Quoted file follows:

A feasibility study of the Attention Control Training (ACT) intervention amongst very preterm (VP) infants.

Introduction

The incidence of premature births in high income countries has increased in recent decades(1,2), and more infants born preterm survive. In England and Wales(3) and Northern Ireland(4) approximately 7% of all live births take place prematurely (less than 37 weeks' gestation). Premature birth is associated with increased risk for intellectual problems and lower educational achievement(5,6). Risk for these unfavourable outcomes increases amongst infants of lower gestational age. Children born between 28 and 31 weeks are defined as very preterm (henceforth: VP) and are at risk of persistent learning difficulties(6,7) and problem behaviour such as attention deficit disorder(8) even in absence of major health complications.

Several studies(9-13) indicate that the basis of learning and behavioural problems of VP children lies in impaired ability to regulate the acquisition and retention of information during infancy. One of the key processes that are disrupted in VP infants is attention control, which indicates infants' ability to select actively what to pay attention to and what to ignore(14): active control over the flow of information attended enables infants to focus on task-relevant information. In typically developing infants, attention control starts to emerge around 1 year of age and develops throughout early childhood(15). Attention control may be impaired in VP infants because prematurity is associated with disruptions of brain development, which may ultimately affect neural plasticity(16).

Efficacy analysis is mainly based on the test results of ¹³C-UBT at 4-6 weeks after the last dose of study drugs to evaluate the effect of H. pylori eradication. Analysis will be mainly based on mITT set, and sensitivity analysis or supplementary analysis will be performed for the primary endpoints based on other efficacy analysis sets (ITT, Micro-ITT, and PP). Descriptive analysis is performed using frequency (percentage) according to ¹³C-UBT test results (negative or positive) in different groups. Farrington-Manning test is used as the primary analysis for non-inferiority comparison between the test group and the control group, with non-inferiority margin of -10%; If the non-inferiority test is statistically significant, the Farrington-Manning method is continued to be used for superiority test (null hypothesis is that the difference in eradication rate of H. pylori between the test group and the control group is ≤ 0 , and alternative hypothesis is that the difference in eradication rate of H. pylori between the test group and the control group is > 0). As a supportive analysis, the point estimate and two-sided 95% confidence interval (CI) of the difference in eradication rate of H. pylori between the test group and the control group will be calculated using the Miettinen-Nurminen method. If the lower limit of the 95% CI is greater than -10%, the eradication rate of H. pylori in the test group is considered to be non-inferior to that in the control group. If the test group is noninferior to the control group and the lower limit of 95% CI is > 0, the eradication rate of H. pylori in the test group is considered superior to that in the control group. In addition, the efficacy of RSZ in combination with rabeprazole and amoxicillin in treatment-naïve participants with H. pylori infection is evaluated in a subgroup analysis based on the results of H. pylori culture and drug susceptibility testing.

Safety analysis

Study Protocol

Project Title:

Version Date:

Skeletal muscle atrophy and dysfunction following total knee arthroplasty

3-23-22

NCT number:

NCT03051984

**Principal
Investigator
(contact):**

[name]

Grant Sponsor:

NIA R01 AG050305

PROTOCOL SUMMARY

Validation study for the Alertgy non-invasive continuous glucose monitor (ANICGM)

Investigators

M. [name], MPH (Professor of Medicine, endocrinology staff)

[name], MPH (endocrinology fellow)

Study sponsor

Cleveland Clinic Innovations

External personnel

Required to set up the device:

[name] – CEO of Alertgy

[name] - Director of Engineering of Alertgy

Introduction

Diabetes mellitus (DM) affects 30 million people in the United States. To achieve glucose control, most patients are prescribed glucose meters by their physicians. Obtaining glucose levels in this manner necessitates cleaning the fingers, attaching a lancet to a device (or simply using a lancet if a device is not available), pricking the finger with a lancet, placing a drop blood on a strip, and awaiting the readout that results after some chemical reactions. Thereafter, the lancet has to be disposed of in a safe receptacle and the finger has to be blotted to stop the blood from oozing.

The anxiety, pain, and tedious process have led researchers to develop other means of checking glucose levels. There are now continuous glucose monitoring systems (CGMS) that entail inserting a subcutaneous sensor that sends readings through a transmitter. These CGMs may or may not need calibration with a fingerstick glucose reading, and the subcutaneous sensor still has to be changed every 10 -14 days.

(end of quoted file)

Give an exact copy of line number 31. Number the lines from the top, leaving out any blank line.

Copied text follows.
Introduction